Again, it’s nothing on paper; it’s around 700m long, averages 6% and maxes at about 12%. It’s a proper ‘berg’ that could be covered in shoddy cobbles and dropped in Flanders. The difficulty is, for me, it is brutally positioned about 3km from home when I will invariably be pooped. I always think that if I get up this without a few tears of agony, I’m definitely not working hard enough. I think others are of similar view. Indeed, associates in Broleur.CC have named it the ‘Anerley Challenge’, and whoever created the below Strava segment has given it a very fitting title:
There are two things that make this hill terrible (or, indeed, ‘mental’).
The preceding 15 minutes.
Immediately prior to the ascent of Anerley is a succession of around 5 very small ramps along Anerley Road, all very short, some steep, some not. However, as this is the time when I’m in ‘Balls out attack to get home’ mode mentioned earlier, it has to be done as hard as possible to eek out the last possible gains from the ride, all the while trying to not incur the wrath of the numerous drivers in the area, and praying to the man above (should there be one) that the ridiculous amount of lights stay green for you.
Thus, this road ends up being 5(ish) maximal efforts at the point when you’re likely to be mentally and physically empty. And it’s all a charming warm up to the final hurdle of Anerley, a fear which is building up more and more as each of the ramps takes an extra bit out of your reserves.
Traffic and ‘road furniture’.
There are always loads of cars parked on the side of the road, and a few traffic islands in the centre, making the Mur itself hideously congested with traffic due to the lights at the top. The below pic gives a flavour of the mess it can get into. If there isn’t a line of frustrated drivers sitting in the jam there will definitely be a double decker crawling its way up to the bus stop you can see here. So, as your weary legs drag you to the summit, you need to have wits about you and eyes peeled to keep safe, ride sensibly and responsibly, and hopefully keep moving forwards.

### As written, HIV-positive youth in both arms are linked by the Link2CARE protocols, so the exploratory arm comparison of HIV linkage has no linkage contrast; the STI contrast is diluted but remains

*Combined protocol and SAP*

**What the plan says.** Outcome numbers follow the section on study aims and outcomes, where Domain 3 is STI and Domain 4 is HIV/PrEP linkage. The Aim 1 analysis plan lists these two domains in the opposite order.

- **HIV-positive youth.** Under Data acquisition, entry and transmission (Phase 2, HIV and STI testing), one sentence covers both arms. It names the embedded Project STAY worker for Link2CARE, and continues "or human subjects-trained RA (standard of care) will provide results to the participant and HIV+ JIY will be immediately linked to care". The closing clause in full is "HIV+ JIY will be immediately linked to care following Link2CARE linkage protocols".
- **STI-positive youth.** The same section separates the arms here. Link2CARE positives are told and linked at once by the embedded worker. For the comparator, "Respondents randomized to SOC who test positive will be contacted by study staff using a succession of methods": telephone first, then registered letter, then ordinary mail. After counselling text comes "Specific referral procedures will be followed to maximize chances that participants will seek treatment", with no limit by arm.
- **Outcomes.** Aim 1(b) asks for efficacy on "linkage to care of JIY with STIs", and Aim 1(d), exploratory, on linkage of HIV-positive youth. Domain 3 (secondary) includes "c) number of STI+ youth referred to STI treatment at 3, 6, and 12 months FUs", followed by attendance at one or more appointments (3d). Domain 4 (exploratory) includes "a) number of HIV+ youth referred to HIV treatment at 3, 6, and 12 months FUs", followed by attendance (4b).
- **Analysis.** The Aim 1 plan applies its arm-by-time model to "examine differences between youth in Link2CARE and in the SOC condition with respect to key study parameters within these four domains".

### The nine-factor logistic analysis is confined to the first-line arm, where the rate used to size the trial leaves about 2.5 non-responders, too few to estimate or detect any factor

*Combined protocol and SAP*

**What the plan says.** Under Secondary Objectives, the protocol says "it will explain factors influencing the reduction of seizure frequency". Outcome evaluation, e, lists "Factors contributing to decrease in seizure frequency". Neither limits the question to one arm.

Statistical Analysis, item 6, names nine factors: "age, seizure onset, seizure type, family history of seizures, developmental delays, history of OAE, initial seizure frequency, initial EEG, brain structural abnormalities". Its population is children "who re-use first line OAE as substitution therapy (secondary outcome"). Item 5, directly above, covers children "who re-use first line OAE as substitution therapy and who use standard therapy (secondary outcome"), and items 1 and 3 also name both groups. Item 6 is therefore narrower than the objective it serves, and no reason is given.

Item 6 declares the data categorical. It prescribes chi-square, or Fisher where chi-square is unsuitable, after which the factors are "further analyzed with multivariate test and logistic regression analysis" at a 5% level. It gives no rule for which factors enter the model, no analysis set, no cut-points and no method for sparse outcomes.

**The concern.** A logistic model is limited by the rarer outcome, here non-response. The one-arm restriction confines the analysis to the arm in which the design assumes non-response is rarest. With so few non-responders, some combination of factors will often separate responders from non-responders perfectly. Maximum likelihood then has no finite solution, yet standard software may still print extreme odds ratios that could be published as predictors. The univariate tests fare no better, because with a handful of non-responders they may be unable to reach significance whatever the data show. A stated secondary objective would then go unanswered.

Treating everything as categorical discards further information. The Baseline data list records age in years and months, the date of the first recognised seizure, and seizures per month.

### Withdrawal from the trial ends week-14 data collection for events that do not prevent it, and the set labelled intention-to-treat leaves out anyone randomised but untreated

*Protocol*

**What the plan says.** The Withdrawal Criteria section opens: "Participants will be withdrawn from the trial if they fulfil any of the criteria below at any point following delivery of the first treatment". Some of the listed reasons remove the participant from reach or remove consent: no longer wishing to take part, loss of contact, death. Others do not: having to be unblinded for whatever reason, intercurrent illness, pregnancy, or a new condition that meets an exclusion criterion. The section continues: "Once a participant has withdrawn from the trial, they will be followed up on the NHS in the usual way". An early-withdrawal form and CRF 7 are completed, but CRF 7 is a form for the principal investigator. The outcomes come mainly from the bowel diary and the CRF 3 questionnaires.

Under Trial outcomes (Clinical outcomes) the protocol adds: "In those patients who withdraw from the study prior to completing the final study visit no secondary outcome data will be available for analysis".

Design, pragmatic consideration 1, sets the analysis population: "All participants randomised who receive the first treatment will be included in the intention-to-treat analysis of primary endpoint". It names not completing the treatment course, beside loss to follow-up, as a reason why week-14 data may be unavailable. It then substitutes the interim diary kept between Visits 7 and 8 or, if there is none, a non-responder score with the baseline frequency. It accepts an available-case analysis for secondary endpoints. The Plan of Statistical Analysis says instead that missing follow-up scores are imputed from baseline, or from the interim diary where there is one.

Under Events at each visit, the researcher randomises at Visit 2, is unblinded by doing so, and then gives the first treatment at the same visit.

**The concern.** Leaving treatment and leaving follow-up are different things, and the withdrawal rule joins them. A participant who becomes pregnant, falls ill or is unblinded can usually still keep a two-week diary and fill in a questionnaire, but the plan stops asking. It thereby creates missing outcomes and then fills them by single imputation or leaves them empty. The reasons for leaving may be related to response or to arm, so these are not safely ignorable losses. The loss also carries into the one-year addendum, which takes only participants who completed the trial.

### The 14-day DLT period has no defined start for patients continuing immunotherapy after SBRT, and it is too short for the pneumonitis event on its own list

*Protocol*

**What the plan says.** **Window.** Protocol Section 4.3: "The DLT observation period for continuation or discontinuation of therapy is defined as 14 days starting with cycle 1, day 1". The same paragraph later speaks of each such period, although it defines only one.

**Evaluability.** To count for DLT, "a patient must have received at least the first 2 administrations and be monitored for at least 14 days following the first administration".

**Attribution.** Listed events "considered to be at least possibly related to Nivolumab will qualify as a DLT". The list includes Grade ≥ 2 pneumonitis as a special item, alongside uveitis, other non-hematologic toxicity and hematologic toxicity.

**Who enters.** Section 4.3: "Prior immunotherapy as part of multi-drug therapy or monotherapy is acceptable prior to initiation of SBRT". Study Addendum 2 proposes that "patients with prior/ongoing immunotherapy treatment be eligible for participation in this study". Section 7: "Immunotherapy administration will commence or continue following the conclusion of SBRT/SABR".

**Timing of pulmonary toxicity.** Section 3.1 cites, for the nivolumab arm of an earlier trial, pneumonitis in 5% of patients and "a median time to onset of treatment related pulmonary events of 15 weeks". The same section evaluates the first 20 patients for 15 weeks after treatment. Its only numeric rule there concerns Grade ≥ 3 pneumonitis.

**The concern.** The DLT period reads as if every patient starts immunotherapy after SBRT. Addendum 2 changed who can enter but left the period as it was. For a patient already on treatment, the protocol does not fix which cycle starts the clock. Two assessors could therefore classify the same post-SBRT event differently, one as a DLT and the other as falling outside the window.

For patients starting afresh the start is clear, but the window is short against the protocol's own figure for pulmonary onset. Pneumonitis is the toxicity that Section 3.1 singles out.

In fact, staying in the pedals and not being forced to a complete halt (due to either exhaustion or cars) is essential. If you have to come to a stop and put foot to the floor, at this type of gradient, it’s very hard to get going again.
What’s more, it’s likely that, on a weekend lunchtime, riders that have ended their session at Cadence, will be casually sipping flat whites and chowing on croissants whilst looking out on to the road. As such, they get a stadium view of your miserable attempts to reach the top without looking like a total berk. In the event of a mega bonk or an unclipping of pedals on the way up, these viewers make walking to the top out of the question.
On reaching the top, for me, it’s a true purity of relief; the session is over, and all that remains is an easy 10 minute spin home. Cue check of garmin stats, emptying of bidons and anticipation of the best of meals – the recovery refuel.
N.B Apologies to Simon Warren for stealing the vibe from his book. And a little bit to Broleur, who have a great piece about the climbs in kent). But I was bored. So tough.